Lancet Gastroenterol Hepatol. 2021;6(6):429–37
Kobayashi T, Motoya S, Nakamura S, Yamamoto T, Nagahori M, Tanaka S, Hisamatsu T, Hirai F, Nakase H, Watanabe K, Matsumoto T, Tanaka M, Abe T, Suzuki Y, Watanabe M, Hibi T; HAYABUSA Study Group
Discontinuation of infliximab in patients with ulcerative colitis in remission (HAYABUSA): A multicenter, open-label, randomized controlled trial
Background: Anti-tumor necrosis factor (TNF) agents are the mainstay of long-term treatment for refractory ulcerative colitis. However, long-term use of anti-TNF therapy might lead to an increased risk of malignancy or infection. To date, no randomized controlled trial has evaluated whether anti-TNF agents can be safely discontinued in patients with ulcerative colitis in remission. The authors therefore aimed to compare outcomes in these patients who continued infliximab (IFX) with those who discontinued IFX.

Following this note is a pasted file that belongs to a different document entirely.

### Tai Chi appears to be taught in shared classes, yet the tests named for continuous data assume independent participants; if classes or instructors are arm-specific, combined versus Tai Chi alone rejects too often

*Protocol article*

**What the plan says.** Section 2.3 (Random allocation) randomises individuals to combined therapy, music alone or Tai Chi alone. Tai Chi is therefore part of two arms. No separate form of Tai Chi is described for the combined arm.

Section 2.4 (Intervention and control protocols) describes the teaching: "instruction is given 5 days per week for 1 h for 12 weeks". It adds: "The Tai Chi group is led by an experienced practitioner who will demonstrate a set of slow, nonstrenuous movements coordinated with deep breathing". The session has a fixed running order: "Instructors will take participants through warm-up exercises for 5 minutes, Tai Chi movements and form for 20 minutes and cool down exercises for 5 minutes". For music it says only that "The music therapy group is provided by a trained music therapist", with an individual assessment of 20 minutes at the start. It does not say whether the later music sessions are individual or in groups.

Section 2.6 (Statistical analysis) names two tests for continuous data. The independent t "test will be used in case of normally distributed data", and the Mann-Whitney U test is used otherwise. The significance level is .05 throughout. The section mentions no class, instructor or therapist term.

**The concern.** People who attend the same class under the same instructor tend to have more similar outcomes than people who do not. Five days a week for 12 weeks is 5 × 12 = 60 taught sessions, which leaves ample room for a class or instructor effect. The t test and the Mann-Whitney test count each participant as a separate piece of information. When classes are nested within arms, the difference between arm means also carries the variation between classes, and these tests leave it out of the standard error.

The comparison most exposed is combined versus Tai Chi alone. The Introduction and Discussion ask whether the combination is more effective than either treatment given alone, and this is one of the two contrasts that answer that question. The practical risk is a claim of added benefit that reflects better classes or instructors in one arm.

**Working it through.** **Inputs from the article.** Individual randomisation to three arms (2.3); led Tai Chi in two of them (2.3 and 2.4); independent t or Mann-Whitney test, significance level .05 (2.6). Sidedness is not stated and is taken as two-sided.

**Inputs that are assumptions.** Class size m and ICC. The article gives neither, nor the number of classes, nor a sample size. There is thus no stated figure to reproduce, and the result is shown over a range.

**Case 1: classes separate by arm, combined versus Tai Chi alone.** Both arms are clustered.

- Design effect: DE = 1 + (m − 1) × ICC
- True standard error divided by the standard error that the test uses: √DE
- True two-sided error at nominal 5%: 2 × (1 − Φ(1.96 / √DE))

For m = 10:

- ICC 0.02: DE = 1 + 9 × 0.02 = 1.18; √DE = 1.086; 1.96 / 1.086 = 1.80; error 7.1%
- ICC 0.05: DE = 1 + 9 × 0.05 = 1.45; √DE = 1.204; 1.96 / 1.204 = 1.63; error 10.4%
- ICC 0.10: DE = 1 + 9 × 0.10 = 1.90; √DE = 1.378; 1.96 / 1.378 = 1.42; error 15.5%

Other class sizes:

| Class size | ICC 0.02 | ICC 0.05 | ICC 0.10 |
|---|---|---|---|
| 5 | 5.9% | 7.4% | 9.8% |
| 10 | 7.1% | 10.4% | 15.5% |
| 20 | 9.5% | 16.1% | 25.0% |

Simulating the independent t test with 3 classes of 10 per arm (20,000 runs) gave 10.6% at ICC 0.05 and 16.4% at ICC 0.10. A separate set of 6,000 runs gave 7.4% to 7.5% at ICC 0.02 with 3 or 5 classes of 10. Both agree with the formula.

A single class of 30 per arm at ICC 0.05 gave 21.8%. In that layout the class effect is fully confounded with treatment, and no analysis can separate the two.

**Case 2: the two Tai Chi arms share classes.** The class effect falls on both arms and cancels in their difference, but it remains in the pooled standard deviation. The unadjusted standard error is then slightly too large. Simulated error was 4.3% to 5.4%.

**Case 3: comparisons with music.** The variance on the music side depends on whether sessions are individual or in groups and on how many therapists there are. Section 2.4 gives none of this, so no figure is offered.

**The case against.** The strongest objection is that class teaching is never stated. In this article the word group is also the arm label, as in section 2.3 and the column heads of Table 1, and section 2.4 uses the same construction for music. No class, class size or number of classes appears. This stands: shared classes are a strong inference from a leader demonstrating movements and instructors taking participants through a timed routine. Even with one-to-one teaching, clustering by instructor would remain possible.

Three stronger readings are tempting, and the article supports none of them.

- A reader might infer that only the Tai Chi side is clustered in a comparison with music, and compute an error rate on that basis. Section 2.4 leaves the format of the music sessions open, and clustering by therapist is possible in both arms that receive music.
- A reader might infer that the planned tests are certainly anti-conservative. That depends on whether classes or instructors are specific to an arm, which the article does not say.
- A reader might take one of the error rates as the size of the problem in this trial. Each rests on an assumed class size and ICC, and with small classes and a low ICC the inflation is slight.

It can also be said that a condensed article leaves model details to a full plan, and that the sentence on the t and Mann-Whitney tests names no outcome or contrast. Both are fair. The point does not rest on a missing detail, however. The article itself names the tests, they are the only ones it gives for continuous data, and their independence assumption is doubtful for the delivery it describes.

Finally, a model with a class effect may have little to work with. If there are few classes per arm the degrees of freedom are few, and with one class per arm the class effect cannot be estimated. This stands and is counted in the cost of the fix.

Methods: They did a multicenter, open-label randomized controlled trial at 24 specialist centers in Japan, and enrolled patients with ulcerative colitis who were in remission, had been treated with intravenous IFX (5 mg/kg) every 8 weeks, and had started IFX at least 14 weeks before study enrolment. No restrictions regarding age and comorbidities were used to exclude participation. Patients who were confirmed to be in remission for > 6 months, to be corticosteroid-free, and to have a Mayo Endoscopic Subscore (MES) of 0 or 1 were centrally randomized. An independent organization randomly assigned patients (1:1) into either the IFX-continued group or IFX-discontinued group, using a computer-generated stratified randomization procedure. The stratified factors were the use of immunomodulators (yes or no) and MES (0 or 1). Neither patients nor health-care providers were masked to the randomization. The primary end point was the remission rate at week 48 in the full analysis set, which was based on the intention-to-treat principle and excluded participants with no efficacy data after randomization.